I’m currently reading a book called The Art of Happiness. It’s written by Dr Howard Cutler in conjunction with His Holiness the Dalai Lama, and it’s been really fascinating me. The most recent thing to blow my mind was the revelation that there is no word for the feeling of guilt in Tibetan. They have a concept of regret and the ability to express that they did a thing, but even if one admits to doing a thing and feels regret for the action, it’s impossible to feel guilty about it in Tibetan. One can repent, but that’s not the same thing; with repentance, you’re doing something active, whereas with guilt you’re just feeling bad.
But, does not having a word for the emotion truly remove the emotion? Well, there have been many studies proving that when a society doesn’t have a word for a color, the people in it honestly can’t see the color. Or they can’t tell it apart from other colors, at any rate. (Radiolab has done several lovely broadcasts on this subject, including “Why Isn’t the Sky Blue?”, which discusses the fact Homer thought the sky was wine-colored before looking at a group of people in Africa who can’t tell blue from green.)
I mention this here because it has me thinking about the language that is used in a work I’m in the planning stages of. The core concept for my faerie language is “bastardized German” but I don’t want to just use German but misspell everything, which is actually what I did in the very rough and amateur work this is based on. No, I want to get a little deeper than that, so I’m starting to think about what words they don’t have, and which ones they do.
Sometimes a language will have a word yours lacks without you lacking the concept it describes. For instance, the Amish have a word for “the condition of being unwilling to write letters” and there’s a language (I forget which) that has a word for when you keep going to the window to look and see if someone is here yet, which I’m pretty sure is not a thing that only I do. So clearly, some words describe things you know even if your language doesn’t have a specific word for it. But maybe the way you see and dwell on this thing is different? And I’m certain the absence or presence of a word does say something about your culture.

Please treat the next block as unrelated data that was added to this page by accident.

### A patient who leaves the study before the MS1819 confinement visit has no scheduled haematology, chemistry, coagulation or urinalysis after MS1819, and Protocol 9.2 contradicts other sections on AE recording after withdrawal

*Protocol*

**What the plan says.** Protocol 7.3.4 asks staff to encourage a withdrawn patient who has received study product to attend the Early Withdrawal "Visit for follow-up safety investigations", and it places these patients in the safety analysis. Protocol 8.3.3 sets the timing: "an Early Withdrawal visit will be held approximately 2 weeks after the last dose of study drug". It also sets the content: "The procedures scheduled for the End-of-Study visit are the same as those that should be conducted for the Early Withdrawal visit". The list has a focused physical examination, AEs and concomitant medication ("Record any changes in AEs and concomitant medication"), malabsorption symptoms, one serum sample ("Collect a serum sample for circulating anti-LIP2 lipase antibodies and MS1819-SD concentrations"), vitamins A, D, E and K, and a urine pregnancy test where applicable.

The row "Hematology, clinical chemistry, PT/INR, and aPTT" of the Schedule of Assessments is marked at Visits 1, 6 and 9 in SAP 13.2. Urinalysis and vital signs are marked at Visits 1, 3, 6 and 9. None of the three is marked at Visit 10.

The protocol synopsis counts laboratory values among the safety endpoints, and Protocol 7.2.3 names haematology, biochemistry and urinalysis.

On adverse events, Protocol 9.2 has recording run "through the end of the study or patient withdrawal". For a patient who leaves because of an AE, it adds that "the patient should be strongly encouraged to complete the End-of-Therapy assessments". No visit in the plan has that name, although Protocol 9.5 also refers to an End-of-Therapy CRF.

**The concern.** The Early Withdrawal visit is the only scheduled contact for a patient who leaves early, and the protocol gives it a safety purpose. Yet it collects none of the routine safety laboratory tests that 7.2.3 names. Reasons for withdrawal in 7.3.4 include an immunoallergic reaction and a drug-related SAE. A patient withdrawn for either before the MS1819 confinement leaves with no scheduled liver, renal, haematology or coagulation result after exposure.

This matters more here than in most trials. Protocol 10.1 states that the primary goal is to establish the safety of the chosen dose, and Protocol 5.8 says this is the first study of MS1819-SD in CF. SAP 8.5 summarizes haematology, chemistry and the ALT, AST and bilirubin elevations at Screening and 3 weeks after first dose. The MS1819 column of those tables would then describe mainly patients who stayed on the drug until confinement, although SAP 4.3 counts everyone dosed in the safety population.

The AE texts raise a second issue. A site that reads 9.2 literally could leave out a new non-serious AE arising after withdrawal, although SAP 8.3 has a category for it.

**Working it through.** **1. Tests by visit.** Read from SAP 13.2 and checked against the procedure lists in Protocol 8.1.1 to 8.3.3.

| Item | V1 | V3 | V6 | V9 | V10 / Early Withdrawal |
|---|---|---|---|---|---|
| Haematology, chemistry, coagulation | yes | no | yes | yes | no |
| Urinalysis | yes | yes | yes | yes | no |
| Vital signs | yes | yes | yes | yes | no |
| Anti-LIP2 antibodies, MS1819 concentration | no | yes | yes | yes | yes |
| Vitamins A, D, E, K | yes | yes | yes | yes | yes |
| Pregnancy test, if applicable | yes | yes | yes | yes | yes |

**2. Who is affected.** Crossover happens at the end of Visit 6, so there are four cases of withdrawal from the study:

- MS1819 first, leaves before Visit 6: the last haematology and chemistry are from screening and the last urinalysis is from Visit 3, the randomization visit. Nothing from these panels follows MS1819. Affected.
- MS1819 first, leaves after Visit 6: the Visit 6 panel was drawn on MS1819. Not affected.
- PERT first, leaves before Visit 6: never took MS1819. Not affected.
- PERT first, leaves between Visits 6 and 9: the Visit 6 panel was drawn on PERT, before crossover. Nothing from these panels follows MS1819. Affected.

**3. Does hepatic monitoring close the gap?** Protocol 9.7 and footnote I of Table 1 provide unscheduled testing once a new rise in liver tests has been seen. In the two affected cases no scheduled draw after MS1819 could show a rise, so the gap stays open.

So what is different between my faeries and English speaking humans? For one thing, they’re more concerned with whether an object is light or dark. To the point that I’m thinking they have different articles for their objects based on which they’re considered, like many languages have for male versus female objects. (Is a table male or female? Light or dark? To a native speaker, it would be obvious even though to an English speaker it’s nonsensical.)
Being closer to nature, my faeries have more words for weather than most languages, with different words for “sunlight that is warm” and “sunlight that is hot” as well as more types of rain, wind, and snow than English has. You can describe these things in English, yes… There’s “soft sunlight” versus “scorching sunlight” but they aren’t distinct words in our language, and there’s only “rain” between “drizzle” and “downpour”. This would amuse and possibly confuse my faeries, much as an English speaker would feel if someone told them that all foods were called the same thing.
And they’re faeries, so they have more words for tricks than we have, differentiating levels of malice and danger ranging from words for “prank nearly guaranteed to kill someone you hate” down to “light-hearted teasing of a loved one”.
Also, they have different words for “lover” and “lover who is also a friend” and “lover who is a life partner” (the last being similar to “husband” and “wife”, but with less connotation of ownership). Since my story is, of course, a romance, these concepts will be important. As will the fact that there are words for “life partner who is not a lover”, “platonic friend”, and “strongly-enforced platonic friend”.
I’m thinking my faeries must also be missing some of the concepts English has. Monogamy springs to mind. And without that, there would be no infidelity. They also have no divorce; a partnership can end but the word for that is the same word you’d use if you’d decided to never speak to a friend or relative again.
Obviously, I’m still developing all of this and will be developing it further as I plot and begin to write the novel currently known as Fairy Story. I’m putting more thought into it than I did last time I played with these characters, and I’m hoping I’ll have something much more solid to show for it. I’ll let you know. :)
Andy is currently living in Baltimore, Maryland. That’s subject to change. As is her hair color.